It almost certainly would have come up had the writer of this biography been a woman, and that exploration of Arendt’s life would have been very interesting too. However, by not engaging with that line of questioning at all, Krimstein achieves something incredibly, and increasingly, rare. The reader can forget to consider that Hannah Arendt might have struggled due to her gender. Her personal battles and disappointments, her infatuation with Heidegger, are not presented as failings because she is a woman out of place in a man’s world, but as the normal mistakes made by a young person learning how the world works. This was a breath of fresh air to me, as well as a sharp shock at how much the pressures of womanhood preoccupy a supposedly modern mind (my own). It was a triumphant decision on Krimstein’s part, if that is what it was, and one I hope we see replicated to the extent that it becomes the norm as quickly as possible.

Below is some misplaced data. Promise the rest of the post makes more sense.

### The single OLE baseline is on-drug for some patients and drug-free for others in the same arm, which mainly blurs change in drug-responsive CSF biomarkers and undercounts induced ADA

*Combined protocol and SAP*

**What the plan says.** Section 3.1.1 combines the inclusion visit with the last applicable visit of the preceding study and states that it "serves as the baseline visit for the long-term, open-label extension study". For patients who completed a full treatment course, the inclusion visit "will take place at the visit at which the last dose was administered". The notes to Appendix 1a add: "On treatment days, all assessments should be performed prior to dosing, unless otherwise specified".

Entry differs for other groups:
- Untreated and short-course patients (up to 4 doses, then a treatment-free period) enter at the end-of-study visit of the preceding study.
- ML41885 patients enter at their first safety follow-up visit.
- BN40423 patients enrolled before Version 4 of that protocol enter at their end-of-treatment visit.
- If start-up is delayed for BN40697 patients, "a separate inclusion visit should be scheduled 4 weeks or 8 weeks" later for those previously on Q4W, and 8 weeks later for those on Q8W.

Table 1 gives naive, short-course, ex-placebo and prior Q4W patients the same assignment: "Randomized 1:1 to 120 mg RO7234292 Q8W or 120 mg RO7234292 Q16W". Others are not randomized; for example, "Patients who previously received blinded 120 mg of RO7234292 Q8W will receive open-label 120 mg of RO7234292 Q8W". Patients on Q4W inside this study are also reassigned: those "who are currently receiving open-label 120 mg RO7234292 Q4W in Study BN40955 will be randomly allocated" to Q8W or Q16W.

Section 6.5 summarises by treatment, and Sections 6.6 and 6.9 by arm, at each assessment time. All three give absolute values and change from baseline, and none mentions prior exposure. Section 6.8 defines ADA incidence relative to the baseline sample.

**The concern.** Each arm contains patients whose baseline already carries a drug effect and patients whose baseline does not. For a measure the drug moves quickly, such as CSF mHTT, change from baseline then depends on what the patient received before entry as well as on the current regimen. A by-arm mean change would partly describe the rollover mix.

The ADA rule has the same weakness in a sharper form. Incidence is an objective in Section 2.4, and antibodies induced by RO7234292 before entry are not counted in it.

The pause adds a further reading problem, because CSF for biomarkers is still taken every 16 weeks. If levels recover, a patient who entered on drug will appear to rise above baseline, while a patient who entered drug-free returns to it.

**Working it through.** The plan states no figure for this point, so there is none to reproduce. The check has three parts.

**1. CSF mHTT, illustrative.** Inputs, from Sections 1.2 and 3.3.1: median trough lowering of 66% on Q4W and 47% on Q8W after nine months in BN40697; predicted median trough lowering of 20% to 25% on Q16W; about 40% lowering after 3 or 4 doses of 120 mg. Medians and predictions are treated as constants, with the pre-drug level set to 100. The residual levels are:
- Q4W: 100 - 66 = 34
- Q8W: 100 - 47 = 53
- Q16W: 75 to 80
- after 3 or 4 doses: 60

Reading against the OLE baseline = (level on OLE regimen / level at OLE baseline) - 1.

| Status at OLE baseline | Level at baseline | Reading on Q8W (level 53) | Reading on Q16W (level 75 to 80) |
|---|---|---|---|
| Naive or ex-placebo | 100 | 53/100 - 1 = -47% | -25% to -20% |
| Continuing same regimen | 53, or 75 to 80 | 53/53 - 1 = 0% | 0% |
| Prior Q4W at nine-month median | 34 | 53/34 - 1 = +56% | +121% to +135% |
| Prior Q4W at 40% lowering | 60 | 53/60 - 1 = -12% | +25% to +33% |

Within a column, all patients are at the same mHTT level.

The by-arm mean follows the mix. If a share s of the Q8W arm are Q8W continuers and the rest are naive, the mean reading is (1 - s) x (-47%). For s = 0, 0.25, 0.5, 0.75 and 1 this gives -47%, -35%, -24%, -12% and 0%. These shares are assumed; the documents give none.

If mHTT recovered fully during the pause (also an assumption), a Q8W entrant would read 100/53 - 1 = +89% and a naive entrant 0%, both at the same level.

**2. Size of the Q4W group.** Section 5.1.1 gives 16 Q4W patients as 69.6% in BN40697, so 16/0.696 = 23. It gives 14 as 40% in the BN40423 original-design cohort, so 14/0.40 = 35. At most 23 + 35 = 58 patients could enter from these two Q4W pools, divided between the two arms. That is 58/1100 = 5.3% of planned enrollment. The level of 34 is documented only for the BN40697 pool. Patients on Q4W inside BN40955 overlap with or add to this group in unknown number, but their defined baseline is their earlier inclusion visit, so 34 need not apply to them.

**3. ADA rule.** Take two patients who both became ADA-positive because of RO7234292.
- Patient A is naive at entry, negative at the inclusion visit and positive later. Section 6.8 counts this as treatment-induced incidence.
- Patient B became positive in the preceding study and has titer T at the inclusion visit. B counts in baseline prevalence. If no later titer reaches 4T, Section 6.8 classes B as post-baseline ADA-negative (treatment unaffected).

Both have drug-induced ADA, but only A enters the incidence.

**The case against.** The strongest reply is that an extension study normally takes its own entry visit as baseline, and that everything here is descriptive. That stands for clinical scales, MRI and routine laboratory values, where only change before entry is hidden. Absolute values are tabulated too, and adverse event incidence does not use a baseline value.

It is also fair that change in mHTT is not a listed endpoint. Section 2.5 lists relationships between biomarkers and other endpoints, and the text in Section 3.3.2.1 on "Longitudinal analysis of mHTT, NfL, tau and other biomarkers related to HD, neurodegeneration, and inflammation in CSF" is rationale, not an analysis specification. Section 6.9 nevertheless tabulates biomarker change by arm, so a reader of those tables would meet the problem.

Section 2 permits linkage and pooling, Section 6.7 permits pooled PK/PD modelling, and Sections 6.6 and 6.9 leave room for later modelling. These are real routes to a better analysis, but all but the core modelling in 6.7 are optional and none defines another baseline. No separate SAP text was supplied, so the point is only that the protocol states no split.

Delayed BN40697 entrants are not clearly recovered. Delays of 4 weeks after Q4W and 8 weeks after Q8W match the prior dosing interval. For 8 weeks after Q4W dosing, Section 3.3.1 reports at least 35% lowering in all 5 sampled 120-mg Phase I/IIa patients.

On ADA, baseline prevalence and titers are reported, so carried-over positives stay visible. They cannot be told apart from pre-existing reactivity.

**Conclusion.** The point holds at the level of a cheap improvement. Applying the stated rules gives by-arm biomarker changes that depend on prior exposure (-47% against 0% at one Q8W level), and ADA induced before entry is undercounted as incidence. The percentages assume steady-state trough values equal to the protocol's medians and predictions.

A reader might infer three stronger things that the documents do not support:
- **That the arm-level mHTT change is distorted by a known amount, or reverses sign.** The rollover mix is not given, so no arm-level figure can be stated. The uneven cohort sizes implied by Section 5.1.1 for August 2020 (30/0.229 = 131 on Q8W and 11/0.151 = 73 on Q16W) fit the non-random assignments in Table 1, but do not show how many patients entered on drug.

I cannot say that I finished this graphic novel with a solid understanding of Arendt’s work. What I can say is that I am left with the feeling that it can only be a failing on my part that I had no substantive knowledge of Arendt before opening this book. I am glad to have had her introduced to me, even more so using this medium.
The question of why I had no knowledge of her beforehand is perplexing. I do not consider myself poorly read, or badly educated. It could be that a focus on fiction to the exclusion of all else is to blame. It could also be that Arendt’s work has increasingly become topical again in our age, given the state of political discourse in the world.
Womens’ voices are louder than ever, and those that may have previously been drowned out are now actively being amplified. Krimstein was ahead of the curve in conceiving of this project. The book he has created is a thing of beauty, in many ways, and a work that truly is a celebration of an exceptional woman.
A COMIC OF HANNAH ARENDT? YOU’RE JOKING!
By Ken Krimstein